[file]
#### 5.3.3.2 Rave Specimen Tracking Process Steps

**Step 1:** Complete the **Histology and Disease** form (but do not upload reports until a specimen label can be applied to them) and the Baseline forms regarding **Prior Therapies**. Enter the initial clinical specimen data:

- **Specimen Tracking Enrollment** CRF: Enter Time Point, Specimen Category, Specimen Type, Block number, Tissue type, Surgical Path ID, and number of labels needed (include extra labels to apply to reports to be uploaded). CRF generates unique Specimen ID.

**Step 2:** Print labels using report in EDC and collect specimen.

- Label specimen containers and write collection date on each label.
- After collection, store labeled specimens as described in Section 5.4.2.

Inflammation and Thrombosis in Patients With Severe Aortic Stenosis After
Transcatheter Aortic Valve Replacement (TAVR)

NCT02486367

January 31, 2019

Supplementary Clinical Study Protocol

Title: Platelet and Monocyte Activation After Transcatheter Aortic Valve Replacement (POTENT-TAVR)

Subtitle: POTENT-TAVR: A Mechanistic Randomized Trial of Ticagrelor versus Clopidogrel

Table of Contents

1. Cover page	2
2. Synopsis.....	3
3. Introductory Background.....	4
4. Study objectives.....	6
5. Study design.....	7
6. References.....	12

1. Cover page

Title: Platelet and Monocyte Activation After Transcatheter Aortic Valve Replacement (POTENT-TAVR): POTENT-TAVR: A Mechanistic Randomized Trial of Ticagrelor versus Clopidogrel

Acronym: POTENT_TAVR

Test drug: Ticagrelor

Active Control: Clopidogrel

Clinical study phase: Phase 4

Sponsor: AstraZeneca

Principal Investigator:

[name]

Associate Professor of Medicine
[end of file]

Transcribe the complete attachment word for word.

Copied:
#### 5.3.3.2 Rave Specimen Tracking Process Steps

**Step 1:** Complete the **Histology and Disease** form (but do not upload reports until a specimen label can be applied to them) and the Baseline forms regarding **Prior Therapies**. Enter the initial clinical specimen data:

- **Specimen Tracking Enrollment** CRF: Enter Time Point, Specimen Category, Specimen Type, Block number, Tissue type, Surgical Path ID, and number of labels needed (include extra labels to apply to reports to be uploaded). CRF generates unique Specimen ID.

**Step 2:** Print labels using report in EDC and collect specimen.

- Label specimen containers and write collection date on each label.
- After collection, store labeled specimens as described in Section 5.4.2.

Inflammation and Thrombosis in Patients With Severe Aortic Stenosis After
Transcatheter Aortic Valve Replacement (TAVR)

NCT02486367

January 31, 2019

Supplementary Clinical Study Protocol

Title: Platelet and Monocyte Activation After Transcatheter Aortic Valve Replacement (POTENT-TAVR)

Subtitle: POTENT-TAVR: A Mechanistic Randomized Trial of Ticagrelor versus Clopidogrel

Table of Contents

1. Cover page	2
2. Synopsis.....	3
3. Introductory Background.....	4
4. Study objectives.....	6
5. Study design.....	7
6. References.....	12

1. Cover page

Title: Platelet and Monocyte Activation After Transcatheter Aortic Valve Replacement (POTENT-TAVR): POTENT-TAVR: A Mechanistic Randomized Trial of Ticagrelor versus Clopidogrel

Acronym: POTENT_TAVR

Test drug: Ticagrelor

Active Control: Clopidogrel

Clinical study phase: Phase 4

Sponsor: AstraZeneca

Principal Investigator:

[name]

Associate Professor of Medicine